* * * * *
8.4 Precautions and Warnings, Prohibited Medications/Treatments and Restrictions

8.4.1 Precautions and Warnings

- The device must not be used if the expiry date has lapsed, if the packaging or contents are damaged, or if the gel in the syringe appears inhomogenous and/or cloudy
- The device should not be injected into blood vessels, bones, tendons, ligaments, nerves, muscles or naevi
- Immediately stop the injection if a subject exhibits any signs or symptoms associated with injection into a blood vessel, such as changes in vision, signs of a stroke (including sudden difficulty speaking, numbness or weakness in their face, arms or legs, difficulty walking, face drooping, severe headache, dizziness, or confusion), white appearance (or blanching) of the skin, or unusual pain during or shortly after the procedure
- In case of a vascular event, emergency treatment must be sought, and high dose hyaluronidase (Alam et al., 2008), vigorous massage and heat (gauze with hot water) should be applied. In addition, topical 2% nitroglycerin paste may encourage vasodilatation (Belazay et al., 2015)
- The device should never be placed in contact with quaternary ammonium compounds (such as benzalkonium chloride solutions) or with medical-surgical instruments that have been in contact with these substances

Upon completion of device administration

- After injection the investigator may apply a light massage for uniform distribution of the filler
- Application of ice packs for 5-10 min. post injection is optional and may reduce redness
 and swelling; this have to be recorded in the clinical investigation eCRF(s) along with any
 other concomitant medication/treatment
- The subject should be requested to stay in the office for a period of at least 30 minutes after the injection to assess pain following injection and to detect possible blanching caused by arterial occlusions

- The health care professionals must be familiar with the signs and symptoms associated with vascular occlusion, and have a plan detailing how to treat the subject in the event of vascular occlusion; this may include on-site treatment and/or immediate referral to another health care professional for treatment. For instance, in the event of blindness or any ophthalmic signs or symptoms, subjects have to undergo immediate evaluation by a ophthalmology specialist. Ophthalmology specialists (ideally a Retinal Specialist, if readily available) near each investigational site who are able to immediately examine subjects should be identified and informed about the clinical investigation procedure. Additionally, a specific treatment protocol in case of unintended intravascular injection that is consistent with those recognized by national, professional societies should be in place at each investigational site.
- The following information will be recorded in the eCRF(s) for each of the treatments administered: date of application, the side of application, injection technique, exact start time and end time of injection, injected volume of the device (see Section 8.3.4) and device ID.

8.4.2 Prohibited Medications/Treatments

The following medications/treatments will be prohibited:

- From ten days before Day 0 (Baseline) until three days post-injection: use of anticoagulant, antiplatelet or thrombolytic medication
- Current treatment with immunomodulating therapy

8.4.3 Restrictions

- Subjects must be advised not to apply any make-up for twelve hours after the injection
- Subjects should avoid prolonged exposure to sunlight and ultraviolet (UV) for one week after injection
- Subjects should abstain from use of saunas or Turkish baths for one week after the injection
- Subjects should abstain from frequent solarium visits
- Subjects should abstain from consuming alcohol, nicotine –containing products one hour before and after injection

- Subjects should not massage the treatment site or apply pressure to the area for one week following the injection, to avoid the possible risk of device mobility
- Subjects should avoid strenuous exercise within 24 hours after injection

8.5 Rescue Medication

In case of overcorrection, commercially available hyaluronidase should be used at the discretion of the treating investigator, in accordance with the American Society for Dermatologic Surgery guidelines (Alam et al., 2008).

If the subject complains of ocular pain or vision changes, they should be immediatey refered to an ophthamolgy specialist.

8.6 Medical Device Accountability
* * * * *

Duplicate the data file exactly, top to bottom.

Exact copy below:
8.4 Precautions and Warnings, Prohibited Medications/Treatments and Restrictions

8.4.1 Precautions and Warnings

- The device must not be used if the expiry date has lapsed, if the packaging or contents are damaged, or if the gel in the syringe appears inhomogenous and/or cloudy
- The device should not be injected into blood vessels, bones, tendons, ligaments, nerves, muscles or naevi
- Immediately stop the injection if a subject exhibits any signs or symptoms associated with injection into a blood vessel, such as changes in vision, signs of a stroke (including sudden difficulty speaking, numbness or weakness in their face, arms or legs, difficulty walking, face drooping, severe headache, dizziness, or confusion), white appearance (or blanching) of the skin, or unusual pain during or shortly after the procedure
- In case of a vascular event, emergency treatment must be sought, and high dose hyaluronidase (Alam et al., 2008), vigorous massage and heat (gauze with hot water) should be applied. In addition, topical 2% nitroglycerin paste may encourage vasodilatation (Belazay et al., 2015)
- The device should never be placed in contact with quaternary ammonium compounds (such as benzalkonium chloride solutions) or with medical-surgical instruments that have been in contact with these substances

Upon completion of device administration

- After injection the investigator may apply a light massage for uniform distribution of the filler
- Application of ice packs for 5-10 min. post injection is optional and may reduce redness
 and swelling; this have to be recorded in the clinical investigation eCRF(s) along with any
 other concomitant medication/treatment
- The subject should be requested to stay in the office for a period of at least 30 minutes after the injection to assess pain following injection and to detect possible blanching caused by arterial occlusions

- The health care professionals must be familiar with the signs and symptoms associated with vascular occlusion, and have a plan detailing how to treat the subject in the event of vascular occlusion; this may include on-site treatment and/or immediate referral to another health care professional for treatment. For instance, in the event of blindness or any ophthalmic signs or symptoms, subjects have to undergo immediate evaluation by a ophthalmology specialist. Ophthalmology specialists (ideally a Retinal Specialist, if readily available) near each investigational site who are able to immediately examine subjects should be identified and informed about the clinical investigation procedure. Additionally, a specific treatment protocol in case of unintended intravascular injection that is consistent with those recognized by national, professional societies should be in place at each investigational site.
- The following information will be recorded in the eCRF(s) for each of the treatments administered: date of application, the side of application, injection technique, exact start time and end time of injection, injected volume of the device (see Section 8.3.4) and device ID.

8.4.2 Prohibited Medications/Treatments

The following medications/treatments will be prohibited:

- From ten days before Day 0 (Baseline) until three days post-injection: use of anticoagulant, antiplatelet or thrombolytic medication
- Current treatment with immunomodulating therapy

8.4.3 Restrictions

- Subjects must be advised not to apply any make-up for twelve hours after the injection
- Subjects should avoid prolonged exposure to sunlight and ultraviolet (UV) for one week after injection
- Subjects should abstain from use of saunas or Turkish baths for one week after the injection
- Subjects should abstain from frequent solarium visits
- Subjects should abstain from consuming alcohol, nicotine –containing products one hour before and after injection

- Subjects should not massage the treatment site or apply pressure to the area for one week following the injection, to avoid the possible risk of device mobility
- Subjects should avoid strenuous exercise within 24 hours after injection

8.5 Rescue Medication

In case of overcorrection, commercially available hyaluronidase should be used at the discretion of the treating investigator, in accordance with the American Society for Dermatologic Surgery guidelines (Alam et al., 2008).

If the subject complains of ocular pain or vision changes, they should be immediatey refered to an ophthamolgy specialist.

8.6 Medical Device Accountability